Friday, April 28, 2006

Anacreon in Hell

As we all know, alcohol taken in excess makes you sentimental, belligerent, and stupid. Anacreon in Heaven, though superior in some respects to 99 bottles of beer on the wall, began its existence in the musical and behavioral slum of an 18th century drinking club, where beery frog-voiced young men deep in their cups celebrated drunkenness and whoring--a moral venue now occupied by frat houses, though thanks to everything from hired garage bands to ipods, frat boys rarely sing, or if they do they trail off by maybe the 85th bottle on the wall into mumbling incoherence, thank goodness.

But the uproar over the Star Spangled Banner being sung, God help us, in Spanish, has somehow revived the sentimentality, stupidity, and belligerence that provide the background noise to any drinking song, and which, if you think about the lyrics of the nationalist hymn that gave Anacreon a continued yodeling existence, have over the years found a continuing association with our national anthem as well.

Happily, nobody ever thinks about the actual lyrics of the Star Spangled Banner--for one thing, practically no one knows more than fifteen words of it--so its bombastic foolishness either doesn't rise to the level of consciousness, or if noticed, inspires only the catch in the throat mawkishness and love-it-or-leave-it truculence that right-wingers mistake for love of country.

For most people, it's more like, can we sit down now and watch the baseball game.

But not George Bush. He sees, under the perhaps distracted tutelage of a Karl Rove facing possible indictment and seemingly off his feed, a wedge issue. Republicans love those the way piranhas love blood in the water.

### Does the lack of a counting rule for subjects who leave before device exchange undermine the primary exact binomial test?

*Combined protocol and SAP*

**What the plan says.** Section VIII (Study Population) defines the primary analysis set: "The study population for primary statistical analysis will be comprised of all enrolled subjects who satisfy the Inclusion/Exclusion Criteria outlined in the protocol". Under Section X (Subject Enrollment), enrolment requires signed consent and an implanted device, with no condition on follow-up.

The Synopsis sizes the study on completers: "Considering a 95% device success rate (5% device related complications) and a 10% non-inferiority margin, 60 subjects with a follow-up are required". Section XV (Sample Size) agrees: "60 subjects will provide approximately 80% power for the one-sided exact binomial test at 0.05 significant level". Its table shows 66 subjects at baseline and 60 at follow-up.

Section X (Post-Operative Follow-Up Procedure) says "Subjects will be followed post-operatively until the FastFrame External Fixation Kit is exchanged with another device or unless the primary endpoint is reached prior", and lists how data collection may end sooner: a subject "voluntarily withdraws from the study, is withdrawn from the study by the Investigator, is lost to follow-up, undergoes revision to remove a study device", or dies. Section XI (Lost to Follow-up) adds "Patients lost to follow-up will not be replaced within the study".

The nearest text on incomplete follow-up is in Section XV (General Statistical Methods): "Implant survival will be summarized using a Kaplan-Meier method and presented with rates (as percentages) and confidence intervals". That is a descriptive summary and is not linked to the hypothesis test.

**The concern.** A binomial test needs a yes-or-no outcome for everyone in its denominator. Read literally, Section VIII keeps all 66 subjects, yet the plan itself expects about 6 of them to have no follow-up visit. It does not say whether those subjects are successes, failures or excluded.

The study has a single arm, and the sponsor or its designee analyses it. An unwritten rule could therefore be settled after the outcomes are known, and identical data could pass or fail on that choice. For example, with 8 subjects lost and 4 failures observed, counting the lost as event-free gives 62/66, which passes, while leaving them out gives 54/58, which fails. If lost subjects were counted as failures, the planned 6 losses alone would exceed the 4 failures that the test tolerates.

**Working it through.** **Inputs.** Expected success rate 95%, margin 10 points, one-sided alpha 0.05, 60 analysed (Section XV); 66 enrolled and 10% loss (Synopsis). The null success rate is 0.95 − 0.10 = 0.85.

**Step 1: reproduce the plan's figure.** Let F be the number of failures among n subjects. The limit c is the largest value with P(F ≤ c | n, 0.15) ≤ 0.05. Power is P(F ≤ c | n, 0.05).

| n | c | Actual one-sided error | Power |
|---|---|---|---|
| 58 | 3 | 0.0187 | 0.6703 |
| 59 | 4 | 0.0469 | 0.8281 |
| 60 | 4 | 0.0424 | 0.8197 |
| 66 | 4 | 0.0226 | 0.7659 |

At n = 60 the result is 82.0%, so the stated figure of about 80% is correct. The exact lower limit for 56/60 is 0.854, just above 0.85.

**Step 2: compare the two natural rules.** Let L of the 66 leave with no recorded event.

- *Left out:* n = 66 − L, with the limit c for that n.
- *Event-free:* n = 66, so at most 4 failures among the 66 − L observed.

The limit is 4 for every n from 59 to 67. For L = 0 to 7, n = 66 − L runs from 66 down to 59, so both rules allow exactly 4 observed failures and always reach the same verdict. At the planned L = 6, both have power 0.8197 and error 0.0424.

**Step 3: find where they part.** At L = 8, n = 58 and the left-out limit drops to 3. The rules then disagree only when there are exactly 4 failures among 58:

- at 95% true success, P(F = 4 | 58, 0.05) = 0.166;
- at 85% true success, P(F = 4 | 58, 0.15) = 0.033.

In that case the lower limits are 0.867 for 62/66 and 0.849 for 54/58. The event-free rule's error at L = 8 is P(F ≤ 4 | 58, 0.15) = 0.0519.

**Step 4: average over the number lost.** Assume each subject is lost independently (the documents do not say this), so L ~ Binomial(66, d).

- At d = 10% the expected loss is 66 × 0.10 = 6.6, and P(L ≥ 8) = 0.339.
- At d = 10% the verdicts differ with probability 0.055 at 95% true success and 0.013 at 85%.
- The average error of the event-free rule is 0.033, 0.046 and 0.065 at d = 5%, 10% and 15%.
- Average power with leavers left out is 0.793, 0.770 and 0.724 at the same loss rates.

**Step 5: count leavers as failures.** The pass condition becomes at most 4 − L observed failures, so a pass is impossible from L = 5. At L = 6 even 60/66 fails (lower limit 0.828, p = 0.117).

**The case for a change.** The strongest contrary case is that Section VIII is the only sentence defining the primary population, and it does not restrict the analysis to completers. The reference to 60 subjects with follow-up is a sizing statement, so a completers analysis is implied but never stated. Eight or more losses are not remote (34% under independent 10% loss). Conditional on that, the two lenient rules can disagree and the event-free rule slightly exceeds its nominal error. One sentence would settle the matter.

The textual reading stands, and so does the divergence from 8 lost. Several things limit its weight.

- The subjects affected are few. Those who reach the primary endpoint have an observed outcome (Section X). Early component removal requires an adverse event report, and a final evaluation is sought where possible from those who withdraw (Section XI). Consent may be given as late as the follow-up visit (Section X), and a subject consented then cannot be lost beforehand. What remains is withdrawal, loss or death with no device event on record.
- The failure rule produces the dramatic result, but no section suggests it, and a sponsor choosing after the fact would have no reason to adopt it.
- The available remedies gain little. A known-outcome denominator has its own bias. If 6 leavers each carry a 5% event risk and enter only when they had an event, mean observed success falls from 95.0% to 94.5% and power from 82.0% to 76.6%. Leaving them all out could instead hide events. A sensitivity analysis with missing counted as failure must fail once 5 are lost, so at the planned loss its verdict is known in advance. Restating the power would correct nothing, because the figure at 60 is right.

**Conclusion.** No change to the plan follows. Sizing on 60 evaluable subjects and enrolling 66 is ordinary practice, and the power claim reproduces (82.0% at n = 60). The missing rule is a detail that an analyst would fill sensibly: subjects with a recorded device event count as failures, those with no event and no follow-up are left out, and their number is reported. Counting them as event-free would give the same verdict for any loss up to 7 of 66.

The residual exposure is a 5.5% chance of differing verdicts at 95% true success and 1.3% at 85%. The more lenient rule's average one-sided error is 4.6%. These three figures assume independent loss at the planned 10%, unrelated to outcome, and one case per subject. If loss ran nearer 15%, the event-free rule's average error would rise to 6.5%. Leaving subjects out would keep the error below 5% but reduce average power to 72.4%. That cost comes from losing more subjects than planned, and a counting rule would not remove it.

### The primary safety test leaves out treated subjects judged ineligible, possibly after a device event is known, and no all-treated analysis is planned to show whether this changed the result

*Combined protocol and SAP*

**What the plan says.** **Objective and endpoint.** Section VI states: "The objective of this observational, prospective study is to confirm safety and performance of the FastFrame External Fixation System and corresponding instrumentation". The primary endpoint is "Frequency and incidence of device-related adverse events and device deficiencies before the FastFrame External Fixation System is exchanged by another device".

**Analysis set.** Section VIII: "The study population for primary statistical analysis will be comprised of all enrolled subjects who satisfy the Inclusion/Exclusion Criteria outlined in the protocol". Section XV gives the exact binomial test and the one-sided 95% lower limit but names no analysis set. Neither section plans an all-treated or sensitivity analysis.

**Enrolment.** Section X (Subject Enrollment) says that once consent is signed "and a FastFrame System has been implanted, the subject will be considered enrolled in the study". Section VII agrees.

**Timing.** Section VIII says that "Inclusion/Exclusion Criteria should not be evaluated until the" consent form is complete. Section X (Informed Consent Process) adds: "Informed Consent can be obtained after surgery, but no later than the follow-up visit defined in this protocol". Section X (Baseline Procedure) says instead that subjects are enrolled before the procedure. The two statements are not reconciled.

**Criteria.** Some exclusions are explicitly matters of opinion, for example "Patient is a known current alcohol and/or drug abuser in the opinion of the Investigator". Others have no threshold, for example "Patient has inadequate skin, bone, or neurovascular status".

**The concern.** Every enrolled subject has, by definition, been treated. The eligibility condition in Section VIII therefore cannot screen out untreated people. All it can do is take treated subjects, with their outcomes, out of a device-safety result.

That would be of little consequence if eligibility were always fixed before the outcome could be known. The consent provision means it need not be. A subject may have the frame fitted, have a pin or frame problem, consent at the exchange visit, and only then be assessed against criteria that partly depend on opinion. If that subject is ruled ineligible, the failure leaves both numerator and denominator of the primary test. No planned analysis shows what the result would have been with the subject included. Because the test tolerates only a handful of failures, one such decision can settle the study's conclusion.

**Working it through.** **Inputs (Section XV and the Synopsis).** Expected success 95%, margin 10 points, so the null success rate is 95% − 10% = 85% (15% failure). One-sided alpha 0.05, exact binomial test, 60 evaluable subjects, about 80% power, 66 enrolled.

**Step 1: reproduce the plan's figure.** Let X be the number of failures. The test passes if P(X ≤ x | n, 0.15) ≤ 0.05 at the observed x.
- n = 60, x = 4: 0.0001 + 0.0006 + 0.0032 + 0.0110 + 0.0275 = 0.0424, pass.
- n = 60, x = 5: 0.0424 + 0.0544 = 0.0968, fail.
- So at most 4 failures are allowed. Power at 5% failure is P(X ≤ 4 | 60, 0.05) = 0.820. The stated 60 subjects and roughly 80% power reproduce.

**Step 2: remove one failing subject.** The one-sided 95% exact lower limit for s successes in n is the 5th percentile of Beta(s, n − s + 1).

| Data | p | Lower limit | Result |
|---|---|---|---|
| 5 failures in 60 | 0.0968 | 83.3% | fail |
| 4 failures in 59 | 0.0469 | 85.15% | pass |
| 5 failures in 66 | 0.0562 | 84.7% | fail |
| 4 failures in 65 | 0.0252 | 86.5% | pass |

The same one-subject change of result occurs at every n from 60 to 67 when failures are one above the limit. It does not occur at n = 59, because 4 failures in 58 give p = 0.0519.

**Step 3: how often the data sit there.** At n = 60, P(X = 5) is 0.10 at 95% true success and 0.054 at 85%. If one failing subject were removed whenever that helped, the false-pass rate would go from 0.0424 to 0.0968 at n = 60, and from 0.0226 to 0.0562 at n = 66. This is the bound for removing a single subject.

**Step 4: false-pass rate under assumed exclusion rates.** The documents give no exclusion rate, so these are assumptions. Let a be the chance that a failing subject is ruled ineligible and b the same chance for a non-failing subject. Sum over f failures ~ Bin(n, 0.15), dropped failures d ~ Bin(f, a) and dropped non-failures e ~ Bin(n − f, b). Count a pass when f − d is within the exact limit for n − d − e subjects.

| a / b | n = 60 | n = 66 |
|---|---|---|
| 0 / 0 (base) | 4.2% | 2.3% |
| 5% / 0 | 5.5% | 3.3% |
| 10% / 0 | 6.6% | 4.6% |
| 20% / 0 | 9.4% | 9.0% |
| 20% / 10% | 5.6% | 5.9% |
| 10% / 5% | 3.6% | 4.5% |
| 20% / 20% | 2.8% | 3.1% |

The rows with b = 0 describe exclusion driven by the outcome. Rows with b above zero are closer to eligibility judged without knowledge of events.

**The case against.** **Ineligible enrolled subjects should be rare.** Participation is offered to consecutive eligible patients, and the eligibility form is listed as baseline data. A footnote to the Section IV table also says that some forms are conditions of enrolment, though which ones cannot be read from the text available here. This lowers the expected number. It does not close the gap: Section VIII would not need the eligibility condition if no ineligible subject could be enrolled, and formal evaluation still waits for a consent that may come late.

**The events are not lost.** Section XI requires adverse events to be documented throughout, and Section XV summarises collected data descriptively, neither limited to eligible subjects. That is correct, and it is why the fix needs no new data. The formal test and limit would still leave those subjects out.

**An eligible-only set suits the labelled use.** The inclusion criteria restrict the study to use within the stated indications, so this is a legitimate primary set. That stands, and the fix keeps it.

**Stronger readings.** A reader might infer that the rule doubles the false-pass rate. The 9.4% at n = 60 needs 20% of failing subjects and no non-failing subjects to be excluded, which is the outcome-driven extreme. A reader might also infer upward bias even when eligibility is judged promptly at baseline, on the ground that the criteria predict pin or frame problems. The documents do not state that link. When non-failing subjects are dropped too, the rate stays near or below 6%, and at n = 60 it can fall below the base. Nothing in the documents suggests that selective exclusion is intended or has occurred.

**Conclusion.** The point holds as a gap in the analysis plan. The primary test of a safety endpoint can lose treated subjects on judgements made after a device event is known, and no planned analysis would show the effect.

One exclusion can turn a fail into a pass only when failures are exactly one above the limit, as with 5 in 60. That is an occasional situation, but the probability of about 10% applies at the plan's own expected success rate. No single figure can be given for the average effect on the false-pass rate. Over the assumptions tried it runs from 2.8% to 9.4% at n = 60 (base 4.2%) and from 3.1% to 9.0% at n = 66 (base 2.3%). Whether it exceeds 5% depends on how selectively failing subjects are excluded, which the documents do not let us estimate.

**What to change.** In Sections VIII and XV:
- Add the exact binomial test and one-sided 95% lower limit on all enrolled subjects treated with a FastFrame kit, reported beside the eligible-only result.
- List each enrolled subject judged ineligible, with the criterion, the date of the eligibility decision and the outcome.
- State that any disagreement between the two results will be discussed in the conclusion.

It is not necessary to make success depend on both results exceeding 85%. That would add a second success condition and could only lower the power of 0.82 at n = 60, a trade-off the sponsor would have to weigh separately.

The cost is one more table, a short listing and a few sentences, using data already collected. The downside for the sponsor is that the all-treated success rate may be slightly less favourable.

George Bush has entered a row about the US national anthem, criticising a Spanish version featuring Wyclef John and Gloria Trevi.
"I think the national anthem ought to be sung in English," he said when asked at a news conference.

No shit, George. And if someone hadn't produced a photo of you waving a Mexican flag to get hispanic votes in a governor's race in Texas, you'd be saying we should all wave the Murcan flag while we sing it in English, too.

I listened to the Spanish version on the BBC. It still sounds like a drinking song, but the words sound less lugubrious than in English. I say scrap the English version after the first eleven words, where most of the audience drops away anyway, and go with the Spanish after that. The rest of the Star Spangled Banner might as well be in Serbo-Croation anyway, for all that people listen to it.
¡Oh, decid! ¿Despliega aún su hermosura estrellada,
Sobre tierra de libres, la bandera sagrada?

Tierra de libres! The land of the free. Where we can sing in any language we want to.

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